Can Emojis Influence Millennials’ Brand Perception and Affinity?
Visual imagery has long been an effective and powerful public relations tool. The 1929 “Torches of Freedom” campaign for Lucky Strike is an example of this. To launch the campaign, Edward Bernays, widely considered the father of public relations, selected attractive women (but not those who had the appearance of professional models) to march in New York City’s Easter Parade while smoking cigarettes. Photos of the women marching down Fifth Avenue were published in newspapers across the United States and helped spark an abrupt shift in the public’s perception of women who smoked. Along with the photos, the timing of Bernays’ publicity stunt generated an emotional connection between smoking and the women’s liberation movement – prompting women throughout the country to look to cigarettes as a symbol of freedom and their fight for equality.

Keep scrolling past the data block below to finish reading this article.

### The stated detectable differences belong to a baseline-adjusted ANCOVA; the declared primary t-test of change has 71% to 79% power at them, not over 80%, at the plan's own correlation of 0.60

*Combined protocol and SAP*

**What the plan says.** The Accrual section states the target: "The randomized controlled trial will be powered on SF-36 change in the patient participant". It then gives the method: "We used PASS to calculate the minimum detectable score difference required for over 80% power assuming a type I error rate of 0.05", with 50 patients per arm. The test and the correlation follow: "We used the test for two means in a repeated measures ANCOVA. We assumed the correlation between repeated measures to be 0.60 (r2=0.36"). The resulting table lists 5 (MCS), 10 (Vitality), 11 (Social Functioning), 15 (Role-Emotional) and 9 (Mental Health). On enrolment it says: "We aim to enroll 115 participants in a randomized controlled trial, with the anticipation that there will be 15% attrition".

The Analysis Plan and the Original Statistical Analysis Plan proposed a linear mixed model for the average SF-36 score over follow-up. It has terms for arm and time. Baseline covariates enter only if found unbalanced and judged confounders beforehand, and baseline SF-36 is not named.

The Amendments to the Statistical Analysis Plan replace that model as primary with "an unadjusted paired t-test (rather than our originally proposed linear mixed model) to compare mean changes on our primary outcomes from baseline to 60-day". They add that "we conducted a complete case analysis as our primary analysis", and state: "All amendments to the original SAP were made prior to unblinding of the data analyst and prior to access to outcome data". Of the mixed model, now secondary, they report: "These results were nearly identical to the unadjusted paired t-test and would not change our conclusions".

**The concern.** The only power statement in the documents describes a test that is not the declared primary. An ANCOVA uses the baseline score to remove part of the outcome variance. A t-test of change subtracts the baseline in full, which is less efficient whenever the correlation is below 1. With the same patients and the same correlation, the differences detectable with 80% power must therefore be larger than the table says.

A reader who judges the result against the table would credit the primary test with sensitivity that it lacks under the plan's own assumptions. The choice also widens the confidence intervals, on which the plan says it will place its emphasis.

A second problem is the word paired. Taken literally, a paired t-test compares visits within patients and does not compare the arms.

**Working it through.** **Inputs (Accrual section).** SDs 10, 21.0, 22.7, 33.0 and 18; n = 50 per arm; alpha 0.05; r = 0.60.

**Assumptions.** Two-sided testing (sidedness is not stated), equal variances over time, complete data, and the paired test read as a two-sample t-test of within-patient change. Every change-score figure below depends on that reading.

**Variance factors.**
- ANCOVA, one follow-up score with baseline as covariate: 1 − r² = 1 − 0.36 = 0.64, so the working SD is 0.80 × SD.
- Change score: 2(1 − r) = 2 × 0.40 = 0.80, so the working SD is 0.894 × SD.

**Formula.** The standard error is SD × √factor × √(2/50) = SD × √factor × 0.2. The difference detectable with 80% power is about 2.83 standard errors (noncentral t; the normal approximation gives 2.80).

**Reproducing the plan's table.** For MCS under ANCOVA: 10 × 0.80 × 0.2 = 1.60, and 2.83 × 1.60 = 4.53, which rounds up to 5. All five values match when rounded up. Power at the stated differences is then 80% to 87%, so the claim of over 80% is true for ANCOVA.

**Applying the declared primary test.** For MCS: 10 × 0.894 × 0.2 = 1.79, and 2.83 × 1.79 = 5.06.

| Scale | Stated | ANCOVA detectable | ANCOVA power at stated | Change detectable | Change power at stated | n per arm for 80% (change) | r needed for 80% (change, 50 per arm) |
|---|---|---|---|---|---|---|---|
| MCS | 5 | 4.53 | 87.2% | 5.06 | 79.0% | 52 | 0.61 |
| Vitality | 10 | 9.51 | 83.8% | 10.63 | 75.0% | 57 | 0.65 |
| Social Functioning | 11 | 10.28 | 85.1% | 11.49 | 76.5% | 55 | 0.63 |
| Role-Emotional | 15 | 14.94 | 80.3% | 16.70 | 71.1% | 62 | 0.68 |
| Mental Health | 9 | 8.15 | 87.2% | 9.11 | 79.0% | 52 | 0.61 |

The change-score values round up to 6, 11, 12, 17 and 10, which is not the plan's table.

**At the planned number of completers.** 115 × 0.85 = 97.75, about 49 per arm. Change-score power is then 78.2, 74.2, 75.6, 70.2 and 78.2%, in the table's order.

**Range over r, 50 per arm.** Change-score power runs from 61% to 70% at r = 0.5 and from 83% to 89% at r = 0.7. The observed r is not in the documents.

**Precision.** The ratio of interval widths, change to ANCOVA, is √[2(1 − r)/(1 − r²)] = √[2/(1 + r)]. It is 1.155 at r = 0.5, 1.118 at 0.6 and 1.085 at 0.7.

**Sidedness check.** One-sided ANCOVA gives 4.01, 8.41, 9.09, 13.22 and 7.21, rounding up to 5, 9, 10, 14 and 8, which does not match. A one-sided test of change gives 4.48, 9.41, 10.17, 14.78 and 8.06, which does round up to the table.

More than 80 years since Bernays launched this groundbreaking campaign, the role of visual imagery in society has evolved as the arsenal of visual storytelling platforms has exploded. Every day 1.8 billion photos were uploaded to Facebook, Instagram, Flickr, Snapchat, and WhatsApp in 2014; 6 billion emojis or stickers were shared via mobile messaging aps on a daily basis in 2016; 23 million GIFs were posted to Tumblr every day 2015; and 10 billion videos were watched daily on Snapchat last year (Visual Content on Social Media).
This capstone project examines the increasing importance of visual communication in the practice of public relations and seeks to substantiate the ability of emerging forms of visual imagery – specifically emojis – to affect millennials’ perception of and affinity towards brands. My research is supported by an analysis of the evolution of emojis into a mainstream form of communication, examples of brands that have employed emojis in their communication strategies, a survey of millennials, and interviews with communications experts.